Today my husband and I went to the funeral of a former student who lives in a community about an hour south of Kansas City. He was one of our favorites, but time has slipped past us, often at break-neck speeds, and it has been years since Jim or I had seen or spoken with him.
I was sorrowed when I heard the news but unprepared for the grief I felt when I arrived at the funeral home. He was a young man -- only 46 -- with two grown sons and grandchildren. Way too young to die.
Seeing his sisters (whom we also taught) and other former students brought a flood of memories: Friday night football games, taco parties on Super Bowl Sundays, taking the freshman class to Worlds of Fun, Jim's driving a school bus to Colorado on the senior trip, working on the school newspaper.
Jim and I left the school district and moved to Kansas City after Buddy's senior year. We kept in touch regularly at first, but then job demands and our children's activities kept us busy, drawing us away from these special people who had been such a big part of our lives.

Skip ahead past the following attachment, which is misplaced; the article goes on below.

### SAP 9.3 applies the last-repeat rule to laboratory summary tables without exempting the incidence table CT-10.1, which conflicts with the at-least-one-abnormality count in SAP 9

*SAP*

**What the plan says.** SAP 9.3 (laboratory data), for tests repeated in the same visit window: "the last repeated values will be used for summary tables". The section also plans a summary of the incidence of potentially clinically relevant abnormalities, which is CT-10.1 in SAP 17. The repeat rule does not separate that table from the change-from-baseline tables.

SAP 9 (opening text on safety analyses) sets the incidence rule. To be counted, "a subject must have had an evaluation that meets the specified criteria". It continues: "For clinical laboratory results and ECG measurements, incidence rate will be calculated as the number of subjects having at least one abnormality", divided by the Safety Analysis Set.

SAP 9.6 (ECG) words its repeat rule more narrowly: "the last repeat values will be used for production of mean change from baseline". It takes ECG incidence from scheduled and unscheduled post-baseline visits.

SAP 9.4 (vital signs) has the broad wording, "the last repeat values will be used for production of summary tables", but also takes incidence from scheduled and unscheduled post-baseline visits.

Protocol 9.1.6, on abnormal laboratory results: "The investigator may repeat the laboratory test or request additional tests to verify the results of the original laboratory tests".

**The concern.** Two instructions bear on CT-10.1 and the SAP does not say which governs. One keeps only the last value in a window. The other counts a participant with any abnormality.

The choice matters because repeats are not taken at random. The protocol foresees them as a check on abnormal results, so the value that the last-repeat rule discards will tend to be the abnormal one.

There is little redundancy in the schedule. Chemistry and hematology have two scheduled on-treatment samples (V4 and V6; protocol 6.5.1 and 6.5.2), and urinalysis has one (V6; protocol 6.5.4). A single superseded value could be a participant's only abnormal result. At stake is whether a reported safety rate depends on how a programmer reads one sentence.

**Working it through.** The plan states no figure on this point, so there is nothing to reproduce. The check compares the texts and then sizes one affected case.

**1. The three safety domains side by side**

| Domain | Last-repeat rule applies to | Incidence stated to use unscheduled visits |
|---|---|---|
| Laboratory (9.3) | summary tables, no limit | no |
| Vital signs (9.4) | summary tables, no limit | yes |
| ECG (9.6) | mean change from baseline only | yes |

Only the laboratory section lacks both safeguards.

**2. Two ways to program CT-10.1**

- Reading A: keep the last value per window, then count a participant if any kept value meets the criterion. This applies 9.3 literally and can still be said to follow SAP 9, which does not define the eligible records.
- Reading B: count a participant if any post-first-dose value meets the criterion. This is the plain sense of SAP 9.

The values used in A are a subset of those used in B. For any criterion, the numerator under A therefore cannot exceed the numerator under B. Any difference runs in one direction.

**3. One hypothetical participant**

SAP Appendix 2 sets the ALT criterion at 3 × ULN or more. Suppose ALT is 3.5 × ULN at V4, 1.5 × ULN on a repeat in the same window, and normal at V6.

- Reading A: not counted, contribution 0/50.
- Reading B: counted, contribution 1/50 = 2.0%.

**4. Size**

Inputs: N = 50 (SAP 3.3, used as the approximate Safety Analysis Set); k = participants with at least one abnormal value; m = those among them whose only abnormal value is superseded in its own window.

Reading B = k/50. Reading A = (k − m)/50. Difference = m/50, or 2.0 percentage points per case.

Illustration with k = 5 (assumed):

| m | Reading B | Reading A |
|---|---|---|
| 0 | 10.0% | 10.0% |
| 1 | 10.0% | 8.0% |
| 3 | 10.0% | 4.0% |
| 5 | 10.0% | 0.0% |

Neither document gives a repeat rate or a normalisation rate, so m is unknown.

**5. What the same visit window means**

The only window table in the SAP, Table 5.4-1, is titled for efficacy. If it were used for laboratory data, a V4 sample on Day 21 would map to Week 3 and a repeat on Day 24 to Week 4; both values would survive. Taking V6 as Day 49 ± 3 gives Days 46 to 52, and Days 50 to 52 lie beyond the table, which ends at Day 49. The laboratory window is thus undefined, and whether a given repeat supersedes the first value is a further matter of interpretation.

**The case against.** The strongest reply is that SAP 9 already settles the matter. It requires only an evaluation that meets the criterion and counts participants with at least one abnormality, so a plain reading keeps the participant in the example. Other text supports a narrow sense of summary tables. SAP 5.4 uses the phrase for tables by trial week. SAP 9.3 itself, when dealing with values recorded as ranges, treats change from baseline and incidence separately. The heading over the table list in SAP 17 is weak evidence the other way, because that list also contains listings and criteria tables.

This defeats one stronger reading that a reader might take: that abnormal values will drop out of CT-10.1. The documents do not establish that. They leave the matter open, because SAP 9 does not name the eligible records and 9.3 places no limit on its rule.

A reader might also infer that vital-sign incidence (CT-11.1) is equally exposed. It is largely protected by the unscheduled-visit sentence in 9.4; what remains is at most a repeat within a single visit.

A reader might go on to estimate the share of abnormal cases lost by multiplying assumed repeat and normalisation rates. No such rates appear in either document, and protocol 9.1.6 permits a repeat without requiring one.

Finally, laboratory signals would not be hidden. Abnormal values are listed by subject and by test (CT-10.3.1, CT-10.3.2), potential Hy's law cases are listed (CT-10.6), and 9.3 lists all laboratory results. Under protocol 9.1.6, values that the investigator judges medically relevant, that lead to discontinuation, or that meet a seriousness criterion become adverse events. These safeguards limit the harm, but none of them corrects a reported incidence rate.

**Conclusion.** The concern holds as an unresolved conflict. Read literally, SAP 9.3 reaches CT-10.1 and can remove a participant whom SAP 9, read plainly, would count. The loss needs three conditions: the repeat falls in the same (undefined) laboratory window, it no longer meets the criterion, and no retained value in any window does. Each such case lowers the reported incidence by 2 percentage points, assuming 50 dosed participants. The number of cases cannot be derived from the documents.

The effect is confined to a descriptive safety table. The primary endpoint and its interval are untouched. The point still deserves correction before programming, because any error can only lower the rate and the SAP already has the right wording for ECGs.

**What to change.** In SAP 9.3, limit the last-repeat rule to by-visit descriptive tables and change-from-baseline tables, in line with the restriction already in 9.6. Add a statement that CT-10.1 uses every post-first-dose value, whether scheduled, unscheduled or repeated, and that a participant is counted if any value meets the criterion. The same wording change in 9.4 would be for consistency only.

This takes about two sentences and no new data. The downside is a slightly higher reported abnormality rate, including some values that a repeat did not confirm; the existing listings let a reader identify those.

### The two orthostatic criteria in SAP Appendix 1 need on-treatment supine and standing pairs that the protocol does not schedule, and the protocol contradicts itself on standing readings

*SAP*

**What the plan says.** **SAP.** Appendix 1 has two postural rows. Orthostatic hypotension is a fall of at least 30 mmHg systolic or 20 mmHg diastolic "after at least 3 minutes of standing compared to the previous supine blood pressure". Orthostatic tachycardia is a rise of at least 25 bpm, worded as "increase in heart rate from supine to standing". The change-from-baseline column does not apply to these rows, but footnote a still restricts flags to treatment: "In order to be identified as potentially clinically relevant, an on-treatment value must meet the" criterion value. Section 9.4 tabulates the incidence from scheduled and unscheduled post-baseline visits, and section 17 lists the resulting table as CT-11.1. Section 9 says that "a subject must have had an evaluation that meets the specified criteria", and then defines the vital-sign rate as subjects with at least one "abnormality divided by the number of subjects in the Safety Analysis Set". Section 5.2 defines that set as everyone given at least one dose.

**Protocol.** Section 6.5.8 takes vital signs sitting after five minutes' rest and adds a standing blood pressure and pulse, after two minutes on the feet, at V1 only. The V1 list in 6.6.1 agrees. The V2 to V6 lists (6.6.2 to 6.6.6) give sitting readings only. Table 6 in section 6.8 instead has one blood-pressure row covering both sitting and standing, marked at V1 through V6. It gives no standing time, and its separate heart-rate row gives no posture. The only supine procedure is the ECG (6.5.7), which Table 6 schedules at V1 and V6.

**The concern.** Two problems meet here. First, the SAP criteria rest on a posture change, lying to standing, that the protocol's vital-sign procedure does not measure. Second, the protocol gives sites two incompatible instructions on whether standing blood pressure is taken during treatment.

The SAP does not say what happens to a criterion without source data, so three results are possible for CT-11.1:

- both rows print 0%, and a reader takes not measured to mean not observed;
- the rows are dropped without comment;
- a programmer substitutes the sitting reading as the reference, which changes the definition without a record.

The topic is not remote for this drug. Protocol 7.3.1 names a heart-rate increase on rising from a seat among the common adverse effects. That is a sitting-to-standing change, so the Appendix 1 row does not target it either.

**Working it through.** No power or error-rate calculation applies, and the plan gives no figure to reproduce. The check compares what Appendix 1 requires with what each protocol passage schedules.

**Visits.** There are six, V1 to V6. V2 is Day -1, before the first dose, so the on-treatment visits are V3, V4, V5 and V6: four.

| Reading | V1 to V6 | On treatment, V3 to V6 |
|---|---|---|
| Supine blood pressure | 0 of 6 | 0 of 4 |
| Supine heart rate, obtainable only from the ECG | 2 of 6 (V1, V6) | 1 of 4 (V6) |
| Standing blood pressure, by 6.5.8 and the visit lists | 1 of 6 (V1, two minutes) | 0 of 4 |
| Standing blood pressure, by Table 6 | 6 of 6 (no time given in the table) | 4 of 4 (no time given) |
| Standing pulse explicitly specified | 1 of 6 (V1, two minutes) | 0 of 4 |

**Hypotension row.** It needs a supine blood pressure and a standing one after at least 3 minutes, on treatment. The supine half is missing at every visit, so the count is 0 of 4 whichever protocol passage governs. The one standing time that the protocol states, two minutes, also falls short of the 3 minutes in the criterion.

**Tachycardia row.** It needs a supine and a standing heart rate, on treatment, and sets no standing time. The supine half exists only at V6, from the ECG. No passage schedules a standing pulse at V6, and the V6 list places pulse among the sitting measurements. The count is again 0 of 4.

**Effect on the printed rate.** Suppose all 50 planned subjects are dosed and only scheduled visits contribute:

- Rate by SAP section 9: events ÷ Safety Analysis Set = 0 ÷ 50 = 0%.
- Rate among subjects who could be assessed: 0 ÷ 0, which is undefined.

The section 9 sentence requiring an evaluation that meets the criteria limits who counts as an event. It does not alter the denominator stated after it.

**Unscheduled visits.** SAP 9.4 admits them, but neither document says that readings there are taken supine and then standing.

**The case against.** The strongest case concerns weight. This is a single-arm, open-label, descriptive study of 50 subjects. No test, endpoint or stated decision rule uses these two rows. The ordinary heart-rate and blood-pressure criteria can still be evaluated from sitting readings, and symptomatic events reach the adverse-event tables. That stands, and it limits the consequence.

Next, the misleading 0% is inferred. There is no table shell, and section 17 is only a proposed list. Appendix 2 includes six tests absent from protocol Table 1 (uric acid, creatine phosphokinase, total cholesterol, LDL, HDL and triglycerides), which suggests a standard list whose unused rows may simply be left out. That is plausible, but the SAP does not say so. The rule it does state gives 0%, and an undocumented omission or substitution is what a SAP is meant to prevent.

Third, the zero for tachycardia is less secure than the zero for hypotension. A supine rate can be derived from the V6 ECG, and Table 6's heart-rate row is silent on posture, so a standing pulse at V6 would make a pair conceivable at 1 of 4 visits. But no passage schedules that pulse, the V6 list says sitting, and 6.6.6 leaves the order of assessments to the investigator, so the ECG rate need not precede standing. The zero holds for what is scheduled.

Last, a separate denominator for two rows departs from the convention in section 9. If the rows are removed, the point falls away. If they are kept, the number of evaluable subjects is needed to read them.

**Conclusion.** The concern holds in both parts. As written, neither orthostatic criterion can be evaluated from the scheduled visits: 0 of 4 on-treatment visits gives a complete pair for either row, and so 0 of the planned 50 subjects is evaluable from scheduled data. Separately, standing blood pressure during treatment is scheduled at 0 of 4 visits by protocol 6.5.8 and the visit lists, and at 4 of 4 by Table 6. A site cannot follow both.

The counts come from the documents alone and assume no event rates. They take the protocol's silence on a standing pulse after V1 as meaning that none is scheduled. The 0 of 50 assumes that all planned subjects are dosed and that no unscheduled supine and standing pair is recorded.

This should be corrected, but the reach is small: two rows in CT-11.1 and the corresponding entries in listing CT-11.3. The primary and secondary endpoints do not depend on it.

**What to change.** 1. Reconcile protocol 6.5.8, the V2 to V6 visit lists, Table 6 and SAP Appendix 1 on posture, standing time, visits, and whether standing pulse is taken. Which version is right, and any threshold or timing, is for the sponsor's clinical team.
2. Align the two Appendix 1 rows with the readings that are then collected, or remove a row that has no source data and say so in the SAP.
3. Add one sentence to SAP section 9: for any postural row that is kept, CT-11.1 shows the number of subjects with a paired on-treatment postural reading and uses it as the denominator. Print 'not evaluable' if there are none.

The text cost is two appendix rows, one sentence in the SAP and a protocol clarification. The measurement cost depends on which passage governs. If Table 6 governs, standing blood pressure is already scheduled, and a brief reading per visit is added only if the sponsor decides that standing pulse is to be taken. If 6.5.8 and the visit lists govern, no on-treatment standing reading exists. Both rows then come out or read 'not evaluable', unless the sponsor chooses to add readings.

The last time I saw Buddy was at a football game in a Kansas City suburb. I don't remember why we were there or what teams were playing, but I do remember a tap on the shoulder, and I turned around to see a bald-headed man grinning from ear to ear. For a moment it didn't register, then I recognized the once curly-headed boy I'd known was standing before me. I cried, "Buddy!" and gave him the biggest hug.
I wish he had been there today, so I could have hugged him one last time.